In Pihl UK Ltd v Ramboll UK Ltd, the adequacy of the adjudicator’s reasons was among the issues that Lord Malcolm had to consider. It isn’t an issue that comes before the court very often and, as with previous judgments both north and south of the border, Lord Malcolm held that the adjudicator had given adequate reasons, there was no “obvious unfairness in the decision-making process”, and he had not breached the rules of natural justice. His decision was enforced.
What happened in Pihl?
In short, in Pihl the third adjudicator decided that he was bound by the second adjudicator’s decision. (The second adjudicator had decided that the parties’ contract included stage payments and the work had reached stage five.) He said Pihl had made on-account payments to Ramboll, but when the contract mechanism was properly applied, the outcome was a significant overpayment to Ramboll, in the region of £273,000, which he ordered to be repaid.
Ramboll wasn’t keen on the idea that it had been overpaid and should repay this money. In the enforcement proceedings that followed, it resisted making payment by arguing that the adjudicator had failed to explain aspects of his decision, which amounted to a breach of the rules of natural justice.
Lord Malcolm’s judgment
In arriving at the conclusion that there was no breach, Lord Malcolm came out with a few choice statements, which I think warrant repeating here. For example:
- When referring to Ramboll’s “attack” on the third adjudicator’s decision, he said it was “without merit” because:
“An adjudicator’s award is not expected to demonstrate the same quality of reasoning as that of a judge.”
- He went on to add that:
“If challenged [the adjudicator’s decision] should not be subjected to an overly analytical or critical scrutiny.”
- When looking at the adjudicator’s decision, the court should avoid reviewing the merits:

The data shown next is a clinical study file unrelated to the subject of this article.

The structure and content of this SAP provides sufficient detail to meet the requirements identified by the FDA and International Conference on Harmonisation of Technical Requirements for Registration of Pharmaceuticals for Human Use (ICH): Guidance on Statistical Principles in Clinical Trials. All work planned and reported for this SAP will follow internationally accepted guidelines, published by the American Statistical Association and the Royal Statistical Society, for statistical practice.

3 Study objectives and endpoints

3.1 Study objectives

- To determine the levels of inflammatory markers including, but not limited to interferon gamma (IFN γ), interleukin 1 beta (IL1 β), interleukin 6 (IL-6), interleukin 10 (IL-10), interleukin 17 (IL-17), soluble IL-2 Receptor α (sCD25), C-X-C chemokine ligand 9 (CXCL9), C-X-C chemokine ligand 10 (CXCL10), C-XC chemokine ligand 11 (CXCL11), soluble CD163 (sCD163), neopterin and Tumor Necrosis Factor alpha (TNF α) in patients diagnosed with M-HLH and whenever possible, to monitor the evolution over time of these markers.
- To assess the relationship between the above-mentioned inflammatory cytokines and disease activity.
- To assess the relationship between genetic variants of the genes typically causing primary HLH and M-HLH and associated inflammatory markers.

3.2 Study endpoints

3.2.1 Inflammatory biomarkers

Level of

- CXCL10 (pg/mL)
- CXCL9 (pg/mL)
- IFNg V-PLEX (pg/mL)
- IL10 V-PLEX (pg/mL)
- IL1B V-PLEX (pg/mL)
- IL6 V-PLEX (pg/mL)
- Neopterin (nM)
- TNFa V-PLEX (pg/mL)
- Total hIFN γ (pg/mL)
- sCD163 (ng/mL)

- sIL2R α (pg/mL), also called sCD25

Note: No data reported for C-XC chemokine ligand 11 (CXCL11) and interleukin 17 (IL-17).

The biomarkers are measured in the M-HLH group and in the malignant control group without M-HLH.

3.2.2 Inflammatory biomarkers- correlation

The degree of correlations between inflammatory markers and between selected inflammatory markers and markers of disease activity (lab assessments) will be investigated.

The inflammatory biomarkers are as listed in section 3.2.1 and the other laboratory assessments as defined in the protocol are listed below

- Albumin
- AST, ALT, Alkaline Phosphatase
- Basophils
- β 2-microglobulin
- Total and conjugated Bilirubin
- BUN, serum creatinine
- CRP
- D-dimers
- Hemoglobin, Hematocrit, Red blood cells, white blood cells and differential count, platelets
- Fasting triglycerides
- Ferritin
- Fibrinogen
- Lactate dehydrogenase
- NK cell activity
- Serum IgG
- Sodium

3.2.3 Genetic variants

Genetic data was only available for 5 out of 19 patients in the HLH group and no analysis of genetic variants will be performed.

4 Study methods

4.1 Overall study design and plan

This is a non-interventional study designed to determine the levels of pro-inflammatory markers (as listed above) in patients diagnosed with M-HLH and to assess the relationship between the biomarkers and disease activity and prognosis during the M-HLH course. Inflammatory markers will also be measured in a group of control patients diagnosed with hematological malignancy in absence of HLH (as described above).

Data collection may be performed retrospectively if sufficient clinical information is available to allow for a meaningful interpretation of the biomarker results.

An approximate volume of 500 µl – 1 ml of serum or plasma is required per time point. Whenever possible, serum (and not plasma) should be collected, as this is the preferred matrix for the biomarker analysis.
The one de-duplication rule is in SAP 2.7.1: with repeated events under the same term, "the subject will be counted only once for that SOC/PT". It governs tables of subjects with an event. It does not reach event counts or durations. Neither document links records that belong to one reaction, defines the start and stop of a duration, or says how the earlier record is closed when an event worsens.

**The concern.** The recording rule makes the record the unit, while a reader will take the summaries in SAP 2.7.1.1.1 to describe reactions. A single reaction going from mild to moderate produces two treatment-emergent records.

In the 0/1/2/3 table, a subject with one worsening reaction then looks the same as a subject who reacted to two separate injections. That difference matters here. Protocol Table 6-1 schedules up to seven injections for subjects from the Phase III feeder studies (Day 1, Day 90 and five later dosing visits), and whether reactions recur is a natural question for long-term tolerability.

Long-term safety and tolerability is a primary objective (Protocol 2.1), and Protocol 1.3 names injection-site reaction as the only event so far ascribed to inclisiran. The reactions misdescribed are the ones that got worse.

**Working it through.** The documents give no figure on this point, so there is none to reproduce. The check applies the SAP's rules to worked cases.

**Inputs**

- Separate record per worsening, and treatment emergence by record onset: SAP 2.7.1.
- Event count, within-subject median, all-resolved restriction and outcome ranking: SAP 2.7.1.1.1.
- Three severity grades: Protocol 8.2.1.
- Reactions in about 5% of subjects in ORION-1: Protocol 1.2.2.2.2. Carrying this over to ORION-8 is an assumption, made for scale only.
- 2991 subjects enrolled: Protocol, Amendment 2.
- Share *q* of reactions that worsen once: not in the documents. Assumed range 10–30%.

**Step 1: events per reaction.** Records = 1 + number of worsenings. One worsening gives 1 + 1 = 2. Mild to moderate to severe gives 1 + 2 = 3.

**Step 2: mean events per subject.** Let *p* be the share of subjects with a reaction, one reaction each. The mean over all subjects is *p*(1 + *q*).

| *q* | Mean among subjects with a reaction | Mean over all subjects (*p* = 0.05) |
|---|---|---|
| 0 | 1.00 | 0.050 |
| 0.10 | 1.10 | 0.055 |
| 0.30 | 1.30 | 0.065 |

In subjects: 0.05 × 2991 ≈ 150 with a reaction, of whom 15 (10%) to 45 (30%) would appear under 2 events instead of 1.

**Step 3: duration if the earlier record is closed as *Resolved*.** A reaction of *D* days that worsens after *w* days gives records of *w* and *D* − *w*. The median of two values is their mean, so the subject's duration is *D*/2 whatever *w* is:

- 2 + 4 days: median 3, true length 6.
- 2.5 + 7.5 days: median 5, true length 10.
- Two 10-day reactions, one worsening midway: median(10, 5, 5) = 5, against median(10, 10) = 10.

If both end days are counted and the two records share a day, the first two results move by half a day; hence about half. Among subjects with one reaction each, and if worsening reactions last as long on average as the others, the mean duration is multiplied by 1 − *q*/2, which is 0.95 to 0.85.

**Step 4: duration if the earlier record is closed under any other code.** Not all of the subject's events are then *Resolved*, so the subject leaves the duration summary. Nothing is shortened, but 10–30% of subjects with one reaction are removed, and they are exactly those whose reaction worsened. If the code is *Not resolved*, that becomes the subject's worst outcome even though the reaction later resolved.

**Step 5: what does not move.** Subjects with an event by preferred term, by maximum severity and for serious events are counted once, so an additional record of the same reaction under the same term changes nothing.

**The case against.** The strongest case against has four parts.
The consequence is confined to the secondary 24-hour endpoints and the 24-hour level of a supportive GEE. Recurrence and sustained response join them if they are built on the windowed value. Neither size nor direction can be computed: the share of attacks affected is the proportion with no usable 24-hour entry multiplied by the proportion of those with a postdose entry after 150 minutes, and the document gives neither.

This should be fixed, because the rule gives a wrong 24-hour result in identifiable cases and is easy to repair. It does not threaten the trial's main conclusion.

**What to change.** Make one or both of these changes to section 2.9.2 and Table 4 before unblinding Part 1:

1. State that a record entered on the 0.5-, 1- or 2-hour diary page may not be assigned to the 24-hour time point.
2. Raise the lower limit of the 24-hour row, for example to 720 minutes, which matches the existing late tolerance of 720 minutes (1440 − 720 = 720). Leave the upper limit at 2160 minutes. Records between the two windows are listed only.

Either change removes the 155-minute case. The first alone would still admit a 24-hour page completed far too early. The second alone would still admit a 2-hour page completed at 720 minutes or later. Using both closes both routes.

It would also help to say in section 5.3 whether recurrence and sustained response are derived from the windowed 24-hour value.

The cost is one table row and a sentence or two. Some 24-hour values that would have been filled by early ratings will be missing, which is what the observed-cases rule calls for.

“The court should resist any temptation to ask itself – was the adjudicator’s reasoning correct?”
- He considered how the third adjudicator had reached his conclusions on the overpayment point and said:
“There is no real doubt or uncertainty as to [the third adjudicator’s] reasoning, nor as to the basis upon which he calculated the amount of the overpayment.”
All good stuff I’d say!
Reasons for the decision
I’m sure most practitioners will be unsurprised at the outcome here, just as I’m sure most adjudicators would agree with me that reasons are part and parcel of their decisions.
It’s no secret that including reasons helps the adjudicator write his decision. It ensures his thinking is clear and logical. We may not be required by statute or the Scheme for Construction Contracts 1998 to provide reasons, but nowadays it is unusual for adjudicators not to set out the reasoning behind their findings. In fact, those of us who are members of the RICS are advised to include reasons in their decisions (see guidance note, Surveyors acting as adjudicators in the construction industry). Providing reasons also helps the parties to understand why the adjudicator has reached the conclusions he has.